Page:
The decision is yours

There is no right or wrong choice because we are all individuals.  What is right for one person may not be right for another.  You need to make a decision based on what is right for you at the time by weighing up the pros and cons of both types of tickets.  Whatever decision you make, whether it is a RTW ticket or a one-way ticket and then ‘buy as you travel’, you can be sure of one thing, which is… you will have an amazing experience.

Further information

If you need additional help or information, please contact us.

Related posts

Travel Insurance: Are You Covered?

Jan 2012 Update:  If you decide on a RTW ticket, it might be worth having a look at Indie, a new multi-city flight finder from BootsnAll.  You will be able to search and book a trip with up to 25 stops.

About the author

Teresa Keane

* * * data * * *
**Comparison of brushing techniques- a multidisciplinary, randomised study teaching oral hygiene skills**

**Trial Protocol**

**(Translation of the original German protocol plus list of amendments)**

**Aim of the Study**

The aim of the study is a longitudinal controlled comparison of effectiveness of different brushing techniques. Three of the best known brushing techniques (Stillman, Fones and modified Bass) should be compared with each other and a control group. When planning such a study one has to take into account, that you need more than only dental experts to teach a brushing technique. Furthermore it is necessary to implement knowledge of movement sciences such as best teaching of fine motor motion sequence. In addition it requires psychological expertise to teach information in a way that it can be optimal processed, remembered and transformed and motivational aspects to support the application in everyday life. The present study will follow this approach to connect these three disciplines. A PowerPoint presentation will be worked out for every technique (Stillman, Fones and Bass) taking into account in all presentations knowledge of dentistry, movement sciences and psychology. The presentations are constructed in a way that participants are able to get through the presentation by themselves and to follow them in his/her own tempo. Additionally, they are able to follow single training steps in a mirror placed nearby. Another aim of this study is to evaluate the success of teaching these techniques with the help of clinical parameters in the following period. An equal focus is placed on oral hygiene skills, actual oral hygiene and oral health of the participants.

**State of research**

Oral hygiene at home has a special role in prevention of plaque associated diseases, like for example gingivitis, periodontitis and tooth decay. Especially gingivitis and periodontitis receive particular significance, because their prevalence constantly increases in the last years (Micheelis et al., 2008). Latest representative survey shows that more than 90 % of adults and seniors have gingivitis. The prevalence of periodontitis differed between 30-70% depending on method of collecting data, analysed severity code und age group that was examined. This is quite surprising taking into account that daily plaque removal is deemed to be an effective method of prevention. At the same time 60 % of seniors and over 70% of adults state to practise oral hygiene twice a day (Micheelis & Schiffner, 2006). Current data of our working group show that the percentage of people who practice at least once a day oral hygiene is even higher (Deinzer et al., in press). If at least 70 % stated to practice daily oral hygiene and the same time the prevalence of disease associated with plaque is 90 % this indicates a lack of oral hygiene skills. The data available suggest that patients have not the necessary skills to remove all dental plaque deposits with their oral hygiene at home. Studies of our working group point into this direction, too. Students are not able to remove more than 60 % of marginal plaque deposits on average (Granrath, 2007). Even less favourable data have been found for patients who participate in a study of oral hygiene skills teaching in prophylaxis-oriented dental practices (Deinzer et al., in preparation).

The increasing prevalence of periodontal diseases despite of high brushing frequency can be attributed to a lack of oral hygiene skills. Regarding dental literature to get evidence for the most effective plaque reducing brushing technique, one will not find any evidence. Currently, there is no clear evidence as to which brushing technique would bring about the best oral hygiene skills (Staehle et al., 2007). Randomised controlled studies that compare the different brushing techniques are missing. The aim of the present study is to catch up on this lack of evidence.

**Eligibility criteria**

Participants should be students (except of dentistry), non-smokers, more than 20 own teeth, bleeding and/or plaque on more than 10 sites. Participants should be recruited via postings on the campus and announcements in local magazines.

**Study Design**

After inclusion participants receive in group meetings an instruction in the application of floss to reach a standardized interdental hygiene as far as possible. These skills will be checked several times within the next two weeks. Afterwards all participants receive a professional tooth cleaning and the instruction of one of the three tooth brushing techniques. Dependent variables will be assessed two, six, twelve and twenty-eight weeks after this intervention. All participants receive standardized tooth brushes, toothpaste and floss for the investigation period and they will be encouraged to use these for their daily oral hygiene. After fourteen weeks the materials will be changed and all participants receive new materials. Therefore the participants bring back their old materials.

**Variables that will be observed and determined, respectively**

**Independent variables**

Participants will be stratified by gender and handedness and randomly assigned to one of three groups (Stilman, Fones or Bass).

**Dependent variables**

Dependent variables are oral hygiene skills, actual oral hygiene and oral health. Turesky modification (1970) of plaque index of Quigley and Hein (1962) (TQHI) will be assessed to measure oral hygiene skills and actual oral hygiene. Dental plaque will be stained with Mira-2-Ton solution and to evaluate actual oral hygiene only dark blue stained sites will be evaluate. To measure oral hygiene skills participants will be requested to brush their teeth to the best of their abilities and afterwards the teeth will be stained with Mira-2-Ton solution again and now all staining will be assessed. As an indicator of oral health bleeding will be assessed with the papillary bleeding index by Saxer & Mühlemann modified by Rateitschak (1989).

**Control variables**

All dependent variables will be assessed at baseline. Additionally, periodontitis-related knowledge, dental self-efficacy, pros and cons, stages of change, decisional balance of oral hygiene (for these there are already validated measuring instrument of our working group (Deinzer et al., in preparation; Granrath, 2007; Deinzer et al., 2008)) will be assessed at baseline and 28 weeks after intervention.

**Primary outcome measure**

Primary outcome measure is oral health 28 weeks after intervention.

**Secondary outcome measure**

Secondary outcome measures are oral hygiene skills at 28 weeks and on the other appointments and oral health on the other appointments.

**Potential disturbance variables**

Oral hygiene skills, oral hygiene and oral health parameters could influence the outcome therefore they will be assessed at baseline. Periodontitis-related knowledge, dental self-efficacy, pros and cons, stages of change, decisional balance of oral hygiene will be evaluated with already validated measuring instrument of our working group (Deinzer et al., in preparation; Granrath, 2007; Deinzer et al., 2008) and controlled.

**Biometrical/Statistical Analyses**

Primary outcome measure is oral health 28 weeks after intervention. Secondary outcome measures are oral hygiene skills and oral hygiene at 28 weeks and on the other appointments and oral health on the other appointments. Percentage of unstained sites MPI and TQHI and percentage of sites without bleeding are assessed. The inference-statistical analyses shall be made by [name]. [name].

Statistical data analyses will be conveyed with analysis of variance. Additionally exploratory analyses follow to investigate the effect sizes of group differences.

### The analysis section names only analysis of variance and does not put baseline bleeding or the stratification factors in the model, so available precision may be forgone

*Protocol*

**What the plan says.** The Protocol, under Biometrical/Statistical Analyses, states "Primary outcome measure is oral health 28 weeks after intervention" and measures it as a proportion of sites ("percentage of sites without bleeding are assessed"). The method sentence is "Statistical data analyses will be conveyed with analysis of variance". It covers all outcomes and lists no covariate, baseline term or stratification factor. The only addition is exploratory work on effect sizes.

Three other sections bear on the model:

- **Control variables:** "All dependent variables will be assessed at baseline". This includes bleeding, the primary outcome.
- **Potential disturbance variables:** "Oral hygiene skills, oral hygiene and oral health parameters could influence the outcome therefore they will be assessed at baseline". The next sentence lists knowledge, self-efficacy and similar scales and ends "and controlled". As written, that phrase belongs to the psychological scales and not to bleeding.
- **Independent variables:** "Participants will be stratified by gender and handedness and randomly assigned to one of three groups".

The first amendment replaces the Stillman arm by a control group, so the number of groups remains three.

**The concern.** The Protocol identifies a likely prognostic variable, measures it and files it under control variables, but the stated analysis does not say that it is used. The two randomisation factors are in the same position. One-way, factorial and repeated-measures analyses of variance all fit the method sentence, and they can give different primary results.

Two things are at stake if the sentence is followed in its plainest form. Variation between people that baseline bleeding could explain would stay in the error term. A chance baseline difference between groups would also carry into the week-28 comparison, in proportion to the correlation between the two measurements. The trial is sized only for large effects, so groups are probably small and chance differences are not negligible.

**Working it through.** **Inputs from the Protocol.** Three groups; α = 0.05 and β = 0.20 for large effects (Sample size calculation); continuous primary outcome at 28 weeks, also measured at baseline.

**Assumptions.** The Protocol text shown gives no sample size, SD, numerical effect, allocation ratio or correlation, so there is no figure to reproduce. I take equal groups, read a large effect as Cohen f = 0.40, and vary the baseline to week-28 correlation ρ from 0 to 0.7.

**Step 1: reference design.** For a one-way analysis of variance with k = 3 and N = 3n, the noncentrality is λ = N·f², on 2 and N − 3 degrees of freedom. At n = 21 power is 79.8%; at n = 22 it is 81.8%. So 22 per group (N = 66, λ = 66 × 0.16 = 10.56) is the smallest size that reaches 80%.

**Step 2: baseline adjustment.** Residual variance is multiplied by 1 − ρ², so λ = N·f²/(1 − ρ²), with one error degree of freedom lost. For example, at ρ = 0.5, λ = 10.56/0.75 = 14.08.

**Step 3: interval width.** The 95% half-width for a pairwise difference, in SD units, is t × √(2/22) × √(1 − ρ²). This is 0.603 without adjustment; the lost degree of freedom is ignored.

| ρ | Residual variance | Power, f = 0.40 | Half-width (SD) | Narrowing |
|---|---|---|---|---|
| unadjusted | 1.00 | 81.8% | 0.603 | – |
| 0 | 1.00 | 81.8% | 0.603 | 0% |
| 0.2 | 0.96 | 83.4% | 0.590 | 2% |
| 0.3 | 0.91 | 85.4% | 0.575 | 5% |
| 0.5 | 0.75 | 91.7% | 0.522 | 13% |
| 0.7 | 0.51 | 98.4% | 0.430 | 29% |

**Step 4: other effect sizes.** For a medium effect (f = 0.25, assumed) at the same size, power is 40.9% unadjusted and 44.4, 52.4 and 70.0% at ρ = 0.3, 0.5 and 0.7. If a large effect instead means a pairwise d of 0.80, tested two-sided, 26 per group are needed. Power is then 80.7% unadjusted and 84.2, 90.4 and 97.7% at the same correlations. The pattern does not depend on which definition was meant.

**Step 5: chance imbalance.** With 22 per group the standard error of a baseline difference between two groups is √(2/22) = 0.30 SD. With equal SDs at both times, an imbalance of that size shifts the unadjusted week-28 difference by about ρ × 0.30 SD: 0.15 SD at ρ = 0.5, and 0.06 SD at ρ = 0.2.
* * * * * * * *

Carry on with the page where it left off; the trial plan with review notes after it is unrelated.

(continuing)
Teresa has been to almost 60 countries. She started travelling independently at the age of 38 when she gave up her job, rented out her house, put her possessions in storage and spent a year travelling the world. It changed her life. She now creates, publishes, & promotes online travel content and is an experienced freelance trainer & EFL teacher.


3 pings

  1. Libertine

    going through the same crisis haaa thanks for giving me more food for thought 😎 think im still on the one way method, it’ll be unpredictable, challenging, spotanious, exciting, terrifying and full of everything life throws at us arghhhhh got a rough idea though to go gradually through europe, onto india and surrounding countries, then to thailand and surrounding places, maybe austrialia but not sure yet and i also want to get to america, feel like it makes sense hopping around instead of longer flights missing out places inbetween

  2. Teresa Keane

    Hi Matty,

    A one way ticket is certainly all those things you mentioned. It’s my preferred option now when I am not restricted by time. Just be aware that in order to enter certain countries, you need to show proof of an onward journey: a ticket that will take you out of the country.

    Your forthcoming journey sounds fantastic! Have fun!